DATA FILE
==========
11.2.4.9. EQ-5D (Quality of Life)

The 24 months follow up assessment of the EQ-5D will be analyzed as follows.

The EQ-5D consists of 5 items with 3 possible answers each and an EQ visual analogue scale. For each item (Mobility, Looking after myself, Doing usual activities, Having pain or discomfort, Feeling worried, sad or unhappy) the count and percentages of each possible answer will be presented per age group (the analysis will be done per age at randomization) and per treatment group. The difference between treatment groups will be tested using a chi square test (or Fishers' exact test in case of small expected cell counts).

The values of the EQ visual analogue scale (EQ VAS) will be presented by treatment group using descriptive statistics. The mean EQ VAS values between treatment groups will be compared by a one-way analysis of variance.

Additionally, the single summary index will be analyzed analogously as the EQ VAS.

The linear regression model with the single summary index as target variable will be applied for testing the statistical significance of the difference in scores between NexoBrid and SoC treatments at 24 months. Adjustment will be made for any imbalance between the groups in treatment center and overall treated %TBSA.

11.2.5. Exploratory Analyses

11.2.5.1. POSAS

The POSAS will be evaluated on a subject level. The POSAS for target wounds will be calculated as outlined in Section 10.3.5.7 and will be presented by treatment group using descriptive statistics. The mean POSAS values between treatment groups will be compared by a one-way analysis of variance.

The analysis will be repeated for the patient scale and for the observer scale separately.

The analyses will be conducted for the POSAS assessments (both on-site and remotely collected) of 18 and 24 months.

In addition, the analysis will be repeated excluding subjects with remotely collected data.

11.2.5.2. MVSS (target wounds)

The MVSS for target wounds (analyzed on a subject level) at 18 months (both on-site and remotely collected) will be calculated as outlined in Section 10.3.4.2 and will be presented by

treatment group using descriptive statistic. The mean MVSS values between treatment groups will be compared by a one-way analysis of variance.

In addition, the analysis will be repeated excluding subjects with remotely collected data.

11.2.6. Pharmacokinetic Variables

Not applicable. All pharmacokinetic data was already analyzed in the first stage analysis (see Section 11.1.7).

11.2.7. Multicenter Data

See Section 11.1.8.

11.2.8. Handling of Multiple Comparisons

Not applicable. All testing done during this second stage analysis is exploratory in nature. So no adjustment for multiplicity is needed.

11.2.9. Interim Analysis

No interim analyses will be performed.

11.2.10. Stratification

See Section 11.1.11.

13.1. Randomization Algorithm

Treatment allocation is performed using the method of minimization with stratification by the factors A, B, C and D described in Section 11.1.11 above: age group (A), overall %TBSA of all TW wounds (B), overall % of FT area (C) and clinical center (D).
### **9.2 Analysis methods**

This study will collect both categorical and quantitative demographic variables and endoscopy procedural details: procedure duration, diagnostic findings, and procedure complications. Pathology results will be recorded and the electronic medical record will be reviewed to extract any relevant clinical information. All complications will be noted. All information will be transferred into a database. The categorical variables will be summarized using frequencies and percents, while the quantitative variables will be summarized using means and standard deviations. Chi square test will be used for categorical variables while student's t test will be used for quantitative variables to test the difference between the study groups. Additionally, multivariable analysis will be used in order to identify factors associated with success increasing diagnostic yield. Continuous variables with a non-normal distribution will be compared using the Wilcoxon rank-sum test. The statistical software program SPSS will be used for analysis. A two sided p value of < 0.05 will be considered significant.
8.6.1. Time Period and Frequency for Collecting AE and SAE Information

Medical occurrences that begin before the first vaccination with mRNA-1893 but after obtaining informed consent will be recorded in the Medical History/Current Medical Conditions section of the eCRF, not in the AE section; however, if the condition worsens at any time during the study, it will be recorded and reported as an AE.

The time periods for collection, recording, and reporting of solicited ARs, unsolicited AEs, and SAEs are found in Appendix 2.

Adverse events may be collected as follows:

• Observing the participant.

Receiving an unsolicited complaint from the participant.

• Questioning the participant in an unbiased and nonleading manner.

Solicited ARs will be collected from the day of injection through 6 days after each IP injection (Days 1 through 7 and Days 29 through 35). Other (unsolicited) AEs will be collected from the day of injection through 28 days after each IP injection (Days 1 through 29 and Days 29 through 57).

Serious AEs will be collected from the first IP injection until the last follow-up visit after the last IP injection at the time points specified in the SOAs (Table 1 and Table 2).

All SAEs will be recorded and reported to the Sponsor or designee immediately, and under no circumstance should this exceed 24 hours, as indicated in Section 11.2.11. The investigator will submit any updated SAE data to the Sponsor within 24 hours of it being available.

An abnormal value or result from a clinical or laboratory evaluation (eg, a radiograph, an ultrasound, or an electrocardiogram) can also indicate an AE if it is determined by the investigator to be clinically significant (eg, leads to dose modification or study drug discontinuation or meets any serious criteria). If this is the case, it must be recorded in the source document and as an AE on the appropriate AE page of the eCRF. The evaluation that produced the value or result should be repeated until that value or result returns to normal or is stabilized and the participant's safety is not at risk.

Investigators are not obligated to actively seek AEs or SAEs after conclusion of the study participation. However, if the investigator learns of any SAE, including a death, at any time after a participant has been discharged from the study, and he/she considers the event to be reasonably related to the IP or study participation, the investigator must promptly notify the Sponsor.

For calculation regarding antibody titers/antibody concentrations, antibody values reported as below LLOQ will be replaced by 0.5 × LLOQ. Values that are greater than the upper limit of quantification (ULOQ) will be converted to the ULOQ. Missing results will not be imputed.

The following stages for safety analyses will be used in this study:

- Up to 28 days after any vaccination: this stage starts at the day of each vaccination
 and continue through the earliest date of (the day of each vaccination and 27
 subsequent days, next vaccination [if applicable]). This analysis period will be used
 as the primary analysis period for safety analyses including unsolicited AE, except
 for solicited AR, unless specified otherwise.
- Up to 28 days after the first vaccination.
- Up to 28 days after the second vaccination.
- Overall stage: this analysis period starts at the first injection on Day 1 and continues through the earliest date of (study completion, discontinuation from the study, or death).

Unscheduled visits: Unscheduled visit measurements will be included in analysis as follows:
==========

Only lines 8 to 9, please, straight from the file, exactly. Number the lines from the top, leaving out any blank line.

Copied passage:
11.2.5.1. POSAS

The POSAS will be evaluated on a subject level. The POSAS for target wounds will be calculated as outlined in Section 10.3.5.7 and will be presented by treatment group using descriptive statistics. The mean POSAS values between treatment groups will be compared by a one-way analysis of variance.